If we can do this - find time to reflect - perhaps the Christmas story of a baby born in a stable on a cold winter's night might strike us as the exact kind of miracle we all need.

Pause and look ...

I read a fabulous essay this past weekend about the season of Advent, the four Sundays before Christmas Day. (See essay here - https://www.nytimes.com/2019/11/30/opinion/sunday/christmas-season-advent-celebration.html)

What struck me most was the author's gentle encouragement, before we break out into our quintessential American frenetic celebration, "first to pause and look, with complete honesty, at the darkness."

She writes:

To observe Advent is to lean into an almost cosmic ache: our deep, wordless desire for things to be made right and the incompleteness we find in the meantime. We dwell in a world still racked with conflict, violence, suffering, darkness. Advent holds space for our grief, and it reminds us that all of us, in one way or another, are not only wounded by the evil in the world but are also wielders of it, contributing our own moments of unkindness or impatience or selfishness.

Too many of us see the four weeks before Christmas Day as merely an opportunity to buy gifts, decorate, attend parties and prepare for family gatherings. All good things.

But what if that is ALL we do?

What if - due to perceived time constraints - we simply feel we cannot slow down long enough to look around and face our reality?

Even more likely, what if we refuse to face the darkness - within and without - because it is frankly too painful to face? Because it makes us feel too much existential angst?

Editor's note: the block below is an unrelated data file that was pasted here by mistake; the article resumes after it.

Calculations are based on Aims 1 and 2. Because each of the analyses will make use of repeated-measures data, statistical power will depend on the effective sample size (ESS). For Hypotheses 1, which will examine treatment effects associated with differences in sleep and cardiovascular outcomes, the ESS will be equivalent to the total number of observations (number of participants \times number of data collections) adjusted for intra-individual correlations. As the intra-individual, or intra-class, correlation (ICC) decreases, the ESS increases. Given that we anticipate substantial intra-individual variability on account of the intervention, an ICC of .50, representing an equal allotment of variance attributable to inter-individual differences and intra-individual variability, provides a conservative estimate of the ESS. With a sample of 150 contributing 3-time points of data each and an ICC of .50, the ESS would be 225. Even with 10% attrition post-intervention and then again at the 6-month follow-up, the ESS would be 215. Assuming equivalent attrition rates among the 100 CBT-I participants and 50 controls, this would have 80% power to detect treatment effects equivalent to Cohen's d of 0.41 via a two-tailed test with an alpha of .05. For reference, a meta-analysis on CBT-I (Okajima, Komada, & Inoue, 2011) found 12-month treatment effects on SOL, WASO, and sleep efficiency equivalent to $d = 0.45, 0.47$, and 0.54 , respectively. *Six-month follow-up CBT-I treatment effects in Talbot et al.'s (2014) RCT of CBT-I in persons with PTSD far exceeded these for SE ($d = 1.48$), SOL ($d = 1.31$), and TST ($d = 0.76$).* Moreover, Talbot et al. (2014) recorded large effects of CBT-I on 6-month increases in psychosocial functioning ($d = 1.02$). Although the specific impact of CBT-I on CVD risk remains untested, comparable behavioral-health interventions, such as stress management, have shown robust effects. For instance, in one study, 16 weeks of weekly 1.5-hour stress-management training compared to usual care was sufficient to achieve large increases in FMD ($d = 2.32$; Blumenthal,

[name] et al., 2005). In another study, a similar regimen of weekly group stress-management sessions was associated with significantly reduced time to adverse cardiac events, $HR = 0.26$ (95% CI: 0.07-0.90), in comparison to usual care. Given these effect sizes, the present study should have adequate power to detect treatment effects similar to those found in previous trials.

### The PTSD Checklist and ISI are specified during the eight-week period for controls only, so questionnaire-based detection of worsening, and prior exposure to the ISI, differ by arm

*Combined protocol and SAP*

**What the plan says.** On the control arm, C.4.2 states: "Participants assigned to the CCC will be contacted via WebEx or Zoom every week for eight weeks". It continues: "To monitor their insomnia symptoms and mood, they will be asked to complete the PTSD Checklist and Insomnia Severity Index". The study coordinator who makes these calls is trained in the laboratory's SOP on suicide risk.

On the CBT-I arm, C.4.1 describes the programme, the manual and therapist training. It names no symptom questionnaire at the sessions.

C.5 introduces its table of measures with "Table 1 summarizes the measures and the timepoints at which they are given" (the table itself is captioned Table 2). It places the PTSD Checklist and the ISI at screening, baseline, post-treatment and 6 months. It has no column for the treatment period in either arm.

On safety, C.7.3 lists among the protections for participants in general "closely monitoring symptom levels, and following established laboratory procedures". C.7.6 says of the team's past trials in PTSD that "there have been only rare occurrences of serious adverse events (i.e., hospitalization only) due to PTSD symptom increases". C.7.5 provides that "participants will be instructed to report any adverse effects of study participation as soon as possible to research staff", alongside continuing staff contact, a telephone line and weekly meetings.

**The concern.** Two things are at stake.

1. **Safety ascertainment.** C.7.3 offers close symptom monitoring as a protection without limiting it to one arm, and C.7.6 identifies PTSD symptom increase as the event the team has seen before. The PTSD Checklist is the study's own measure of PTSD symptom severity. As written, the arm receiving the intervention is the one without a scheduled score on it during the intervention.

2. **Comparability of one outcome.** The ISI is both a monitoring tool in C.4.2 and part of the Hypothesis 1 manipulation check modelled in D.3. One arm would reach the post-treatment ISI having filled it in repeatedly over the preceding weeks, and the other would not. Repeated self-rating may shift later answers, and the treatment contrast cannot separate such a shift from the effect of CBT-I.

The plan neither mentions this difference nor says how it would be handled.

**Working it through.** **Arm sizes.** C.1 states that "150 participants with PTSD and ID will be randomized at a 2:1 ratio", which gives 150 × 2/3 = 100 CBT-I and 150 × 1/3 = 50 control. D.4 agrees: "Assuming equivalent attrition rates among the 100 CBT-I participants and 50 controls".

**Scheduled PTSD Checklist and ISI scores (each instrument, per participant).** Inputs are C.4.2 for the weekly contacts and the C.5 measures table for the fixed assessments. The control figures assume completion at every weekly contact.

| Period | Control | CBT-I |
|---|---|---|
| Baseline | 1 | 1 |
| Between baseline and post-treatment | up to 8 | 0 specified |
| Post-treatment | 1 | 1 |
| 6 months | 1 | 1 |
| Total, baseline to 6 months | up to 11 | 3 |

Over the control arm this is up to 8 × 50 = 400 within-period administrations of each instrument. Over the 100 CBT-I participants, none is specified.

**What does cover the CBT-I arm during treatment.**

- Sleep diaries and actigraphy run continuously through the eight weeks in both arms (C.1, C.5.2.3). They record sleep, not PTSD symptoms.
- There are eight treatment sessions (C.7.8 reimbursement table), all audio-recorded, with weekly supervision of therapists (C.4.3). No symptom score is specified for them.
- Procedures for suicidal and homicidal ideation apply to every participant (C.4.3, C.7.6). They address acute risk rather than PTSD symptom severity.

If we refuse to face the darkness, I believe, as does the author of this essay, that our celebration of what Christmas stands for, the event it celebrates, is dramatically diminished. There is a falsity to it. A fakeness. It becomes merely a shallow dip into overindulgent materialism and phony merriment.

There is much darkness all around ... hungry refugees, war, political antagonism, climate catastrophe, family estrangement, disease, denial, corruption.

There is much darkness within ... arrogance, selfishness, greed, lust, meanness, hoarding, a coarseness toward the poor, toward our neighbor, toward those we love.

I know it may seem morose to ponder these things. I get it.  Yet the invitation this challenging essay offers compels me to sit in my own darkness for a season and to ponder my powerless over it; to ponder my powerlessness over the darkness all around me.

I need to stare all the darkness squarely in the face.

Only then will my soul "exceedingly rejoice" when Christmas Day breaks afresh.

Jesus, the light of the world, the only light strong enough to defeat the darkness without and the darkness within ... Jesus is born. 

Rejoice!

AMEN.

God is here ...

My most recent sermon is about the fact that God is omnipresent; meaning there is no place or space or moment in time where God is not present.

This changes everything.

Every moment - no matter how mundane, boring or ordinary - is a moment filled with the presence of God.

It is our job to become awake to this truth; to stop living half-asleep, dulled into using made-up descriptive words like sacred or secular, holy or unholy.

We must stop praying, "God, please be with us ..."

God IS with us. It is we who are absent. It is we who need to be invoked.

I stumbled across a piece of paper on which John Ortberg's thoughts about God's omnipresence were presented in bullet form.

See what you think:

* God is always present and active in my life, whether or not I see God.

* Coming to recognize and experience God's presence is learned behavior; I can cultivate it.

* My task is to meet God in this moment.

*I am always tempted to live "outside" this moment. When I do that, I lose my sense of God's presence.

* Sometimes God seems far away for reasons I do not understand. Those moments, too, are opportunities to learn.

* Whenever I fail, I can always start again right away.

* No one knows the full extent to which a human being can experience God's presence.

* My desire for God ebbs and flows, but God's desire for me is constant. 

* Every thought carries a "spiritual charge" that moves me a little closer to or a little farther from God.